Everyone ages, it’s a fact of life. But as we become older, so do the microbes that live inside our guts. Researchers from Portugal unveiled what happens to bacteria that invade the gut microbiome after a year. They found bacterial strains learn to adapt to the microenvironment by following two evolutionary paths.
Most studies looking into bacterial evolution often focus on experiments outside of living organisms or animal models treated with an antibiotic. Antibiotics can disrupt a healthy gut microbiome as it indiscriminately targets any nearby bacteria. However, not much is known about how bacteria evolve when they invade a healthy host body.
“It was truly exciting to find out bacteria use so many different processes to evolve in the gut,” says Nelson Frazão, a postdoctoral student at the Instituto Gulbenkian De Ciencia and lead study author, in a statement. “By understanding how bacteria evolve in the long term we could anticipate and even avoid antibiotic resistance or the colonization of the gut by pathogenic bacteria that hinder the success of some treatments and can lead to death.”
The research team closely tracks the evolution of an invading bacterial strain of Escherichia coli (E. coli) for over six thousand generations in the mouse gut. Just like other cells, bacteria divide quickly, but mutations caused by cell division can introduce new mutations that allow bacteria to adapt to their microenvironment.
Samples of bacteria were taken from mice feces, where researchers studied its genetic material. There, they found that certain E. coli strains were genetically and fundamentally different in the way they settled into the body, including the manner in which they eventually learned to coexist in the gut microbiome.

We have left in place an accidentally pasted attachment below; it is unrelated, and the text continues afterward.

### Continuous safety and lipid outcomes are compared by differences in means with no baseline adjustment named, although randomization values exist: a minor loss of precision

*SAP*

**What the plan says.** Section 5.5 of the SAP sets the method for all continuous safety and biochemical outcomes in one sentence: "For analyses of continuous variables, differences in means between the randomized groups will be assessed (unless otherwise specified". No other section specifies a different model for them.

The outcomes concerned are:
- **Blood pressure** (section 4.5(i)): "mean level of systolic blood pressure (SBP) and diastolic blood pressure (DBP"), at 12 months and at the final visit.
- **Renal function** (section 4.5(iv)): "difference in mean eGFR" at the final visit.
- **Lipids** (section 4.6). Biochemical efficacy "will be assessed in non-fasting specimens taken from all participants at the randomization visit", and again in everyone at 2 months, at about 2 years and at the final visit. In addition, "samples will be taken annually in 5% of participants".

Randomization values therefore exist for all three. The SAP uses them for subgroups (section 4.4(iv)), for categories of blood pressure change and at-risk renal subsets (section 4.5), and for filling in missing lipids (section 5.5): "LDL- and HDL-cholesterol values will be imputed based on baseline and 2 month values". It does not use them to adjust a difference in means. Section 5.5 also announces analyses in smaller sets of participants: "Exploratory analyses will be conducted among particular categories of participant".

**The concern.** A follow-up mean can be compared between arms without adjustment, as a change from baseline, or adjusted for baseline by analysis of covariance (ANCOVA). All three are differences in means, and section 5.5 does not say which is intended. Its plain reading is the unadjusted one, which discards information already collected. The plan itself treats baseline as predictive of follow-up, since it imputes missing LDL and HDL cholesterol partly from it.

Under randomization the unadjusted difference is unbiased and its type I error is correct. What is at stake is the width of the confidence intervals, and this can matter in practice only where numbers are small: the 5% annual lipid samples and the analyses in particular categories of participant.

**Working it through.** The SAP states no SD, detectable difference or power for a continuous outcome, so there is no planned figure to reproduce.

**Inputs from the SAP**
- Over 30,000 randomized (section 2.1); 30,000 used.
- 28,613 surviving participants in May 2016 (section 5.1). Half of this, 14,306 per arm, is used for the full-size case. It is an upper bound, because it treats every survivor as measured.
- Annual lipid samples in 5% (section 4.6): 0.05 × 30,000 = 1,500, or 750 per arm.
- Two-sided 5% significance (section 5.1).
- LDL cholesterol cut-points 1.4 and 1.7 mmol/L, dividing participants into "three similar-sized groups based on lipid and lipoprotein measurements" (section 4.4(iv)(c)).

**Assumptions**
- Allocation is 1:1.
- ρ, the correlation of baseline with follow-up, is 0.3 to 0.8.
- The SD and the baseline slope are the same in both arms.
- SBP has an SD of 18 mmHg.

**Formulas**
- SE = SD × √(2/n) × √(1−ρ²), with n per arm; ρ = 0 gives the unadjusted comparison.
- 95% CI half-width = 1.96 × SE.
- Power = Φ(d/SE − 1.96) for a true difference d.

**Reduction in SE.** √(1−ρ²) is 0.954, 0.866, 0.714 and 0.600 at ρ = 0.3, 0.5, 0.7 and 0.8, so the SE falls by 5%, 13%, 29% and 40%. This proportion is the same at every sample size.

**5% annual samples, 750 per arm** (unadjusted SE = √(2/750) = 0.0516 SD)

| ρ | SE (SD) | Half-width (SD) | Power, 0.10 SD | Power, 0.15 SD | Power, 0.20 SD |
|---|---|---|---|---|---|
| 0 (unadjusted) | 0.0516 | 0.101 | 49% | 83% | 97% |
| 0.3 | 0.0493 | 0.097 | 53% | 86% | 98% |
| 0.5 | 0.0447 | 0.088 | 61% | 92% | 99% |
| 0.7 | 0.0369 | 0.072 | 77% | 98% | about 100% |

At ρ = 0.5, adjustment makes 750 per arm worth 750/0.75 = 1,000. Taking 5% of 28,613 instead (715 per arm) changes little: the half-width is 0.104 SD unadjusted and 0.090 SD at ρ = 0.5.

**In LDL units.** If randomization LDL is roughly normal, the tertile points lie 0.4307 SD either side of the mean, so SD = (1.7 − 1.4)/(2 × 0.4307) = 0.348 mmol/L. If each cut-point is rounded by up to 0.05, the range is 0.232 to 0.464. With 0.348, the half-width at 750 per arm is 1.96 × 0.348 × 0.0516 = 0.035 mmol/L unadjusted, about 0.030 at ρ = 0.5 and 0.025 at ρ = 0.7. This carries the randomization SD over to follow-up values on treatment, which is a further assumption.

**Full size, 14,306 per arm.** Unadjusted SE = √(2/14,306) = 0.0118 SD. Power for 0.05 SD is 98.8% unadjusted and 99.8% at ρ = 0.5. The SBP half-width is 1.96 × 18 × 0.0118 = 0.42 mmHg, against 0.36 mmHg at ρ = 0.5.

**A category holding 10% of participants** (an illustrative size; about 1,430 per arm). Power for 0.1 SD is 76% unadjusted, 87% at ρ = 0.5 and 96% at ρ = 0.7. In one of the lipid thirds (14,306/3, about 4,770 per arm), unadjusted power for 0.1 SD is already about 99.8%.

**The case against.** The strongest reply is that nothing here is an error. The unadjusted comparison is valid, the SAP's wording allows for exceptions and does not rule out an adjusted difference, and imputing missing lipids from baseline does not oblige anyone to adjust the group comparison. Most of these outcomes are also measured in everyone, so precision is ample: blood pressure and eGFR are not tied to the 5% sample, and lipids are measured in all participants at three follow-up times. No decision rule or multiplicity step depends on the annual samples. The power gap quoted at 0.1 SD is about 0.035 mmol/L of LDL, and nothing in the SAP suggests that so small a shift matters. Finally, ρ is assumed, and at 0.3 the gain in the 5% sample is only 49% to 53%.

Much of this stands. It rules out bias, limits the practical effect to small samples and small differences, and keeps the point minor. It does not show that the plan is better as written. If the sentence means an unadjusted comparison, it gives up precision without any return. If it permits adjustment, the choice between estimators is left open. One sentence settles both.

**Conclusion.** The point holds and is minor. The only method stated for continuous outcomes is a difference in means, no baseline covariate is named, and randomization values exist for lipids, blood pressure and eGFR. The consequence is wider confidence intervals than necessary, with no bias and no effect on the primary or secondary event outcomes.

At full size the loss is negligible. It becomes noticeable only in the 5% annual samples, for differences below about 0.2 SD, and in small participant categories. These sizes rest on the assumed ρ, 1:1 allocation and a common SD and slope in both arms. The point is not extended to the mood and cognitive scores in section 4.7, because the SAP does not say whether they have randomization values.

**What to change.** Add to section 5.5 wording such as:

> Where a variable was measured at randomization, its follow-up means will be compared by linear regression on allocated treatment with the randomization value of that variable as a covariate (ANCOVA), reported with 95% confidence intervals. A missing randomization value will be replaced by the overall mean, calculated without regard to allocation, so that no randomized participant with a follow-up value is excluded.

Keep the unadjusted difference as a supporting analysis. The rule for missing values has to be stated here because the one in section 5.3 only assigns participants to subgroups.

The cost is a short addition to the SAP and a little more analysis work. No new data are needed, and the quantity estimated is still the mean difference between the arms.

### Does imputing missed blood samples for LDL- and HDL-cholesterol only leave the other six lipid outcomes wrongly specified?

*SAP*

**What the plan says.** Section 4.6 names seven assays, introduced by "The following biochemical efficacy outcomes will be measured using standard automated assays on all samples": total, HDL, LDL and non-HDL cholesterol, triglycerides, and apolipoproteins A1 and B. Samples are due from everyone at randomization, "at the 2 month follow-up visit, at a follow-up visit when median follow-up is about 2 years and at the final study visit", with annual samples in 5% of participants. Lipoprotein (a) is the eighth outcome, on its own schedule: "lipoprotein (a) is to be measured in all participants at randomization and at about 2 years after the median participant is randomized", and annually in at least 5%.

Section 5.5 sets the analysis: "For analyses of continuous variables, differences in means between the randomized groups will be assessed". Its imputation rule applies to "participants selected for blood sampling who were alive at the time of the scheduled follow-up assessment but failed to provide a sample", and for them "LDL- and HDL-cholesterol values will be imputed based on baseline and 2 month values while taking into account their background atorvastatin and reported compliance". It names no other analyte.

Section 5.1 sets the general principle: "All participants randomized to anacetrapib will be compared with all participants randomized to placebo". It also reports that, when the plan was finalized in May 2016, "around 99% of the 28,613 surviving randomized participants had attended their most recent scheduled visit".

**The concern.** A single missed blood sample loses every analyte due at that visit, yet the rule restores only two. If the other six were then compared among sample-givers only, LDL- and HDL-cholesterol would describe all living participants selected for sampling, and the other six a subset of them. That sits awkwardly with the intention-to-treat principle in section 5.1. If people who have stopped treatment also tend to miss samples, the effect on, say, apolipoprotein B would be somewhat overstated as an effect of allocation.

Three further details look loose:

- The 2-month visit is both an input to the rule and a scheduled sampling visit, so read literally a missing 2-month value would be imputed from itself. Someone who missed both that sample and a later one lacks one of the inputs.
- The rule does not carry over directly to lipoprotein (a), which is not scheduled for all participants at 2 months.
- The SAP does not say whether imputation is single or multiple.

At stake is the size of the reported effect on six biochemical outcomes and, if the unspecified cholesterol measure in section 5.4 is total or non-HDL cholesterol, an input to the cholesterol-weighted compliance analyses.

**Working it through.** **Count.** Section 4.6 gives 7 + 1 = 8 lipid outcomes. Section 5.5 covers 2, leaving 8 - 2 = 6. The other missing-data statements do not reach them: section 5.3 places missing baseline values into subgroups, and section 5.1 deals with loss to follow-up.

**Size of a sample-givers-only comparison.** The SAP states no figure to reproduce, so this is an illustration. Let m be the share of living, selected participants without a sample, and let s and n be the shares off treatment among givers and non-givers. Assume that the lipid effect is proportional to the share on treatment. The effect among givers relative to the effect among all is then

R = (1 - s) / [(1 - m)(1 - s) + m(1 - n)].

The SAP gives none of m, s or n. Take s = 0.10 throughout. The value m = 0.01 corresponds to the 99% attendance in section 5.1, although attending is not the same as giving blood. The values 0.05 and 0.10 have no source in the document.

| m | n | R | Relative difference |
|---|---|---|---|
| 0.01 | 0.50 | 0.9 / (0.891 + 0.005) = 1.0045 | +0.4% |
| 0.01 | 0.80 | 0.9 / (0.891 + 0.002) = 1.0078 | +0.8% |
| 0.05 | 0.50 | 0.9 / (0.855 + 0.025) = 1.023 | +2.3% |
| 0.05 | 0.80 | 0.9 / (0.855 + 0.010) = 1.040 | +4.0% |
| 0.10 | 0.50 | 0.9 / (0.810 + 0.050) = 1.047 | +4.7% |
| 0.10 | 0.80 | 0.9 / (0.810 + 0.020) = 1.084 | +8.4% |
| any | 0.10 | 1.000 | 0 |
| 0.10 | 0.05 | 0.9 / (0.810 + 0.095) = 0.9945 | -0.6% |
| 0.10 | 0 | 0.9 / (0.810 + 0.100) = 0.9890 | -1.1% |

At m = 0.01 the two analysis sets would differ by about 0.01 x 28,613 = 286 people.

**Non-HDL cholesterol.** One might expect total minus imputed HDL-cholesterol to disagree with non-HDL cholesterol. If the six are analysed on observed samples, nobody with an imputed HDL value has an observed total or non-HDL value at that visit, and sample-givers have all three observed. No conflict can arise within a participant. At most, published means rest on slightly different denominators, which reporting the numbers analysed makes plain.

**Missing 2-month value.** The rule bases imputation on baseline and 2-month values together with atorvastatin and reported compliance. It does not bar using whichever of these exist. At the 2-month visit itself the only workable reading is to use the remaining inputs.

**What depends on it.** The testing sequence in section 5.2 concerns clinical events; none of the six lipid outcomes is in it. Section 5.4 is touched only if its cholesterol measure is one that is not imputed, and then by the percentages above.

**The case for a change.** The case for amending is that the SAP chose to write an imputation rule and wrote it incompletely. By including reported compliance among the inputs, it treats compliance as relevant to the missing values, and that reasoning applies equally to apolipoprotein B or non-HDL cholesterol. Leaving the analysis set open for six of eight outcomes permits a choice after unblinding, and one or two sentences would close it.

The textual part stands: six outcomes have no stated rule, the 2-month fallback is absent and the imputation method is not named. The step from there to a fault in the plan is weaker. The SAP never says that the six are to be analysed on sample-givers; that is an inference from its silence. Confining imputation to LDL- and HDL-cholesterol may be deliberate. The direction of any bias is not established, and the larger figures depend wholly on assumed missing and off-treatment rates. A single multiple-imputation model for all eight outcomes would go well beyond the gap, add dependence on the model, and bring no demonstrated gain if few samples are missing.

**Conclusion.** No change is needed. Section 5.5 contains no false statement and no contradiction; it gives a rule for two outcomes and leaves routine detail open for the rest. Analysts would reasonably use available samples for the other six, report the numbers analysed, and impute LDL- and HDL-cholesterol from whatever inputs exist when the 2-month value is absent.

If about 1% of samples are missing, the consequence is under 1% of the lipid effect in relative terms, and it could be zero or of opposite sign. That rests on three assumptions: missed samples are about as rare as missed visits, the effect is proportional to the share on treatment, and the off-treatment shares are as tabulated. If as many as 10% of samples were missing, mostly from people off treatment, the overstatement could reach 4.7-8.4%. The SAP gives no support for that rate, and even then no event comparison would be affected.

There were one of two ways the bacterial strain adapted. The first is to create a series of metabolic mutations that affect their ability to eat nutrients and the second option is to adapt by integrating genetic material from other microorganisms.
Despite some bacteria coexisting in the gut for millions of generations, this could all change if the bacteria produced beneficial mutations. For example, mice who already possessed a resident strain of E. coli in the gut can cause pressure for different E. coli bacterial strains to evolve as a way to out-compete the other for survival. In this scenario, the invading scenario eventually received genetic material from the resident strain via bacteriophages (viruses that infect bacteria).
Taking genetic material from viruses is a tricky business, however. When done in a stable manner, genetic material taken from bacteriophages raises a bacterial strain’s chances of survival. However, if the virus itself multiplies and spreads, their survival rate plummets. With the invading E. coli strain, the researchers found it survived in the gut for over a year because they learn to “domesticate” the virus, preventing them from spreading all over.
The study is published in Nature Communications.